So the needling questions, and the suspicions about these writers’ true intentions, reflect a disquiet about this new cultural order that has come into being over the past 30 years.
The people who find it most disturbing are the representatives of non-Western nations and their cultural institutions. Crisis-ridden non-Western states that are anxious about national identity — and reluctant to face up to the black marks in their histories — are suspicious of creative novelists who view history and nationalism from a non-national perspective.
In their view, novelists who do not write for national audiences are exoticizing that country for “foreign consumption” and inventing problems that have no basis in reality.
There is a parallel suspicion in the West, where many readers believe that local literatures should remain local, pure and true to their national roots: their secret fear is that a writer who addresses an international readership and draws from traditions outside his own culture will lose his authenticity.
Behind this fear is a reader who longs to enter a foreign country that has severed its ties with the world, and to listen in while it argues with itself — much as one might overhear a family argument next door. If a writer is addressing an audience that includes readers living other cultures and speaking other languages, then this fantasy dies, too.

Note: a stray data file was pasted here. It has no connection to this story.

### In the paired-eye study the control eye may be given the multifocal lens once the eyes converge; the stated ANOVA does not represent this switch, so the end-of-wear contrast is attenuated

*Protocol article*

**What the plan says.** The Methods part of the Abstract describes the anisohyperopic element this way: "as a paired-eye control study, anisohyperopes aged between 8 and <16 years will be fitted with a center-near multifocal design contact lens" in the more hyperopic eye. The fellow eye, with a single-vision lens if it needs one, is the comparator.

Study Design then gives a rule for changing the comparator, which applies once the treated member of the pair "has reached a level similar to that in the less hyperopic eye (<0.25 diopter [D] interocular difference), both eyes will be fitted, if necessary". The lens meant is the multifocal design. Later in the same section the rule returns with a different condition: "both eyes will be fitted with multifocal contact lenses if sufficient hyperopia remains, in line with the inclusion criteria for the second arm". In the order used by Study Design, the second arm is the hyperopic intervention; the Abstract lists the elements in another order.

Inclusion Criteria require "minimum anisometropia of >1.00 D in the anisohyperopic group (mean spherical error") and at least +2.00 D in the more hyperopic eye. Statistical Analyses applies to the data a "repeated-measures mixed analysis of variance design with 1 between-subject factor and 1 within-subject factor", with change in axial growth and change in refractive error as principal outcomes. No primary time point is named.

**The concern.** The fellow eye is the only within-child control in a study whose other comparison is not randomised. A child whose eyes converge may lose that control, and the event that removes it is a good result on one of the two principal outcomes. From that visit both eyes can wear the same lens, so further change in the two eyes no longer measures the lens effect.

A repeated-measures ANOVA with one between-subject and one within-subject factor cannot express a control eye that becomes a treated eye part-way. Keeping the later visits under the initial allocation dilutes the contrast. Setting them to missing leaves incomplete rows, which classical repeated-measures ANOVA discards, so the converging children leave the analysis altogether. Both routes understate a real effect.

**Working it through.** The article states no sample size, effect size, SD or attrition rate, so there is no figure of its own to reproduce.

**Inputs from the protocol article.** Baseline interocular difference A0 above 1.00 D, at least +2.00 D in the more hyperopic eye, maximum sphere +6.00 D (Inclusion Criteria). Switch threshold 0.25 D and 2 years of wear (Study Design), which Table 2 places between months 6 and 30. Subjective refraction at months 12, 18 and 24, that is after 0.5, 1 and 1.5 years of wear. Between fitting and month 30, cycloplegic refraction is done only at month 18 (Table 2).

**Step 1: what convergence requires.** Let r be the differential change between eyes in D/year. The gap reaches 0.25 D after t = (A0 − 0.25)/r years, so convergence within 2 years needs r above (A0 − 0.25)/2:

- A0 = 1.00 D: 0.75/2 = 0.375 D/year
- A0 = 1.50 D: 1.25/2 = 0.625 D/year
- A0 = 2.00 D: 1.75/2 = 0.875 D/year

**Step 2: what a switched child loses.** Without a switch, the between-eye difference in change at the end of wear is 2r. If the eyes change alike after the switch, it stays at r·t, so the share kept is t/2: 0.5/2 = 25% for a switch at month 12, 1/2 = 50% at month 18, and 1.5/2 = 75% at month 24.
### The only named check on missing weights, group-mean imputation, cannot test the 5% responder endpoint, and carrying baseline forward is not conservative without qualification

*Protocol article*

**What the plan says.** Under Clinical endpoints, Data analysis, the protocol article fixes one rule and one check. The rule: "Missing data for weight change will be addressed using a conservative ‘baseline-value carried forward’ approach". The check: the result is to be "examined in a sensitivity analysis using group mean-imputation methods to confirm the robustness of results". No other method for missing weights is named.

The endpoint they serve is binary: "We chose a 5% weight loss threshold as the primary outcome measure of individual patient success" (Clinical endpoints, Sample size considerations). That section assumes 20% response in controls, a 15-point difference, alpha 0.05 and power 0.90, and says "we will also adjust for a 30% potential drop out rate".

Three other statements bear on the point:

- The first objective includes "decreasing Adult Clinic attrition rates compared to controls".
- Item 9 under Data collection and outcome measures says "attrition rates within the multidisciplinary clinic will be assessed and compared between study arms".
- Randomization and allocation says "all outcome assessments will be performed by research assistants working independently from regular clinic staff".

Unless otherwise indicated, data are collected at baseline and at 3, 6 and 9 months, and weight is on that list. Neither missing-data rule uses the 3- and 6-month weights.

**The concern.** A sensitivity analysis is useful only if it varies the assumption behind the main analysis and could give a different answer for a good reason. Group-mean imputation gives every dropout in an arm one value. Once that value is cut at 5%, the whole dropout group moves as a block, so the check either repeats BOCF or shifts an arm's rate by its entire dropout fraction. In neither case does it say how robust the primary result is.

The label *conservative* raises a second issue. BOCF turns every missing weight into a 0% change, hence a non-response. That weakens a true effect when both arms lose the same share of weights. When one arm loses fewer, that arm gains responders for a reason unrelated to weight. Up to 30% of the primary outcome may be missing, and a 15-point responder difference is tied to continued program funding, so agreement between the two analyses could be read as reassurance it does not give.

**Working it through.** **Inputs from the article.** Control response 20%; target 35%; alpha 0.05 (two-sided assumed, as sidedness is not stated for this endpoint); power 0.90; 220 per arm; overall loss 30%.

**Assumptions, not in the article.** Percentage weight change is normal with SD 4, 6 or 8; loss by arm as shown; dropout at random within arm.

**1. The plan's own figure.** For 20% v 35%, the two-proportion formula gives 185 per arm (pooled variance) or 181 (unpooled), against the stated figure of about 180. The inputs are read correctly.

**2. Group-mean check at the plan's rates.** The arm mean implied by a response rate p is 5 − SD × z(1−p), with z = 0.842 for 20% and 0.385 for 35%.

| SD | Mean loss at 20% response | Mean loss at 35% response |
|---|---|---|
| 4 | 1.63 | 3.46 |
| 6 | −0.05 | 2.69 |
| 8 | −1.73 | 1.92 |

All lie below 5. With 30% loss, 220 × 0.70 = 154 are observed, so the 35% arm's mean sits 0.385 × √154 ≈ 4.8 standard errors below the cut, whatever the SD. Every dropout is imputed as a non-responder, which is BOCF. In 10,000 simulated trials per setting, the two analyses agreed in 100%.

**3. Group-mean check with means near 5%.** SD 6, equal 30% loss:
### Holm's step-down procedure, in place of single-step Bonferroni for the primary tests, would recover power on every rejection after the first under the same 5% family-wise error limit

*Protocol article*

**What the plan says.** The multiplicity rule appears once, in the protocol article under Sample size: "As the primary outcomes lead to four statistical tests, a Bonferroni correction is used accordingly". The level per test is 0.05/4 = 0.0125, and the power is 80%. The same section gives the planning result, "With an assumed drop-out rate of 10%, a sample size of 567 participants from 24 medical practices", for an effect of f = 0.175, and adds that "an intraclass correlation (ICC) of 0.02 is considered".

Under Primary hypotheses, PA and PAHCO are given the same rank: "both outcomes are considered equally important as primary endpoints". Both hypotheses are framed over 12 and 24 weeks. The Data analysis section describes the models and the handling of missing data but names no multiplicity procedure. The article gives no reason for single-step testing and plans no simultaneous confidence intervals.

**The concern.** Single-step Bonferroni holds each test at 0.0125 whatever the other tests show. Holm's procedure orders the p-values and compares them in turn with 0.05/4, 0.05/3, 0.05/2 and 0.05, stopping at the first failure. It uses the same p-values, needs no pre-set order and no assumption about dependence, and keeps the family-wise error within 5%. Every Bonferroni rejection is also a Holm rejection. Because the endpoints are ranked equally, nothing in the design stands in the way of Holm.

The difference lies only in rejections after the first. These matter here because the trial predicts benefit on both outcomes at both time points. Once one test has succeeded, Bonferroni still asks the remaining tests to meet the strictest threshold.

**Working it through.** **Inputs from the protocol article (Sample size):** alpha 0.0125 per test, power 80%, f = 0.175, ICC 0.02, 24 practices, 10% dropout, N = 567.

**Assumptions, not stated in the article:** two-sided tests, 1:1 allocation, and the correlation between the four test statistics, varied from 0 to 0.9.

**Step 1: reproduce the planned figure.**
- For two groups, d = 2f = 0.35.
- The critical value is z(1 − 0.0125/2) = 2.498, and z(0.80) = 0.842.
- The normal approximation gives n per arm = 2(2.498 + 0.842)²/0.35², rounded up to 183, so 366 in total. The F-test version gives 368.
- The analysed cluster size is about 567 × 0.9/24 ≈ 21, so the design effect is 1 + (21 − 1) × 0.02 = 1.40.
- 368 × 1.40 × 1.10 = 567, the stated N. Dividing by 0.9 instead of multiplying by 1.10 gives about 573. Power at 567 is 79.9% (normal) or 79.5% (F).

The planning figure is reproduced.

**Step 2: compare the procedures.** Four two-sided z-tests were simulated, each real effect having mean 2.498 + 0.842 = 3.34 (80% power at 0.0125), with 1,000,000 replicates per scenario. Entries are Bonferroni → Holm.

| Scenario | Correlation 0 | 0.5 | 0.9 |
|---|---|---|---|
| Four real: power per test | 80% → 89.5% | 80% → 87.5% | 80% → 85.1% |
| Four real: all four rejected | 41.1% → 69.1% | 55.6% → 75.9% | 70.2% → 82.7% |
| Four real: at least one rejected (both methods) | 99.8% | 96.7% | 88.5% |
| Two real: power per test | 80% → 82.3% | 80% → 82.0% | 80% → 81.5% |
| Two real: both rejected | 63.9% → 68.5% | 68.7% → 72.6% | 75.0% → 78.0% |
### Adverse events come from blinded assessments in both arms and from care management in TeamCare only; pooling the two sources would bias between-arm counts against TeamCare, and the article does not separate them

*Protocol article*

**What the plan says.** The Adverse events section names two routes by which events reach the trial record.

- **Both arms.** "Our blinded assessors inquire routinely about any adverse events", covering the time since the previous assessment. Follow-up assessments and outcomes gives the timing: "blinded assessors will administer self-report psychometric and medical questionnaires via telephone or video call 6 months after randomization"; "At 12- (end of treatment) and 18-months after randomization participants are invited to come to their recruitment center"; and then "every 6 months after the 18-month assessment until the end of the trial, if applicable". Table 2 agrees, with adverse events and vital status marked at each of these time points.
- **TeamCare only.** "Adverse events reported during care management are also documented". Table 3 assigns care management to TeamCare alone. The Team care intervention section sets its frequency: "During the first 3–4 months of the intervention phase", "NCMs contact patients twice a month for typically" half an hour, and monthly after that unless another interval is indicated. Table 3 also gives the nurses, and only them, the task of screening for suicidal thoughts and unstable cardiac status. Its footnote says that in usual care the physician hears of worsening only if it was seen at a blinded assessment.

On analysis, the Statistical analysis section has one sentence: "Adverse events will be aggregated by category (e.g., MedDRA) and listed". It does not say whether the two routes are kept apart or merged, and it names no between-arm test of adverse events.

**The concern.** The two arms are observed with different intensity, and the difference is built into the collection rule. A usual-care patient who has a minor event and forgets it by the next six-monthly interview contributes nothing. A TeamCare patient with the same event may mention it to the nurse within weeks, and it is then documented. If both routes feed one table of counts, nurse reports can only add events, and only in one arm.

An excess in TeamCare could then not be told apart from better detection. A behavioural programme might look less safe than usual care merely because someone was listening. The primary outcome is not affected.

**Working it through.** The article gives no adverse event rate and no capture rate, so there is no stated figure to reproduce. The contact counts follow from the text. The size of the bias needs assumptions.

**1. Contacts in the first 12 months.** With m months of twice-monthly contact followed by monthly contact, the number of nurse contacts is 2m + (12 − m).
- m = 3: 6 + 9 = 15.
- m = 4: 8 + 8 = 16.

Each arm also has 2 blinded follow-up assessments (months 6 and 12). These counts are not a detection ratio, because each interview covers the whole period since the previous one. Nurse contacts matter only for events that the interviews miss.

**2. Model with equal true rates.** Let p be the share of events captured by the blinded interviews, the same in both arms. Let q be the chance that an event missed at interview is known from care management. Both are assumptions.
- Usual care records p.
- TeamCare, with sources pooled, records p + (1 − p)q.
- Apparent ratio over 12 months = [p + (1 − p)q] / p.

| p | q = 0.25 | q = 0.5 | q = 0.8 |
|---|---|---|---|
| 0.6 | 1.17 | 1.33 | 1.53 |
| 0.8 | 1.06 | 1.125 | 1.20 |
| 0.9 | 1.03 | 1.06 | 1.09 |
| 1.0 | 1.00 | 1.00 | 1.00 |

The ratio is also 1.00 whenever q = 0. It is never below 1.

It is because all writers have a deep desire to be authentic that — even after all these years — I still love to be asked for whom I write. But while a writer’s authenticity does depend on his ability to open his heart to the world in which he lives, it depends just as much on his ability to understand his own changing position in that world.
There is no such thing as an ideal reader, free of narrow-mindedness and unencumbered by social prohibitions or national myths, just as there is no such thing as an ideal novelist. But a novelist’s search for the ideal reader — be he national or international — begins with the novelist’s imagining him into being, and then by writing books with him in mind.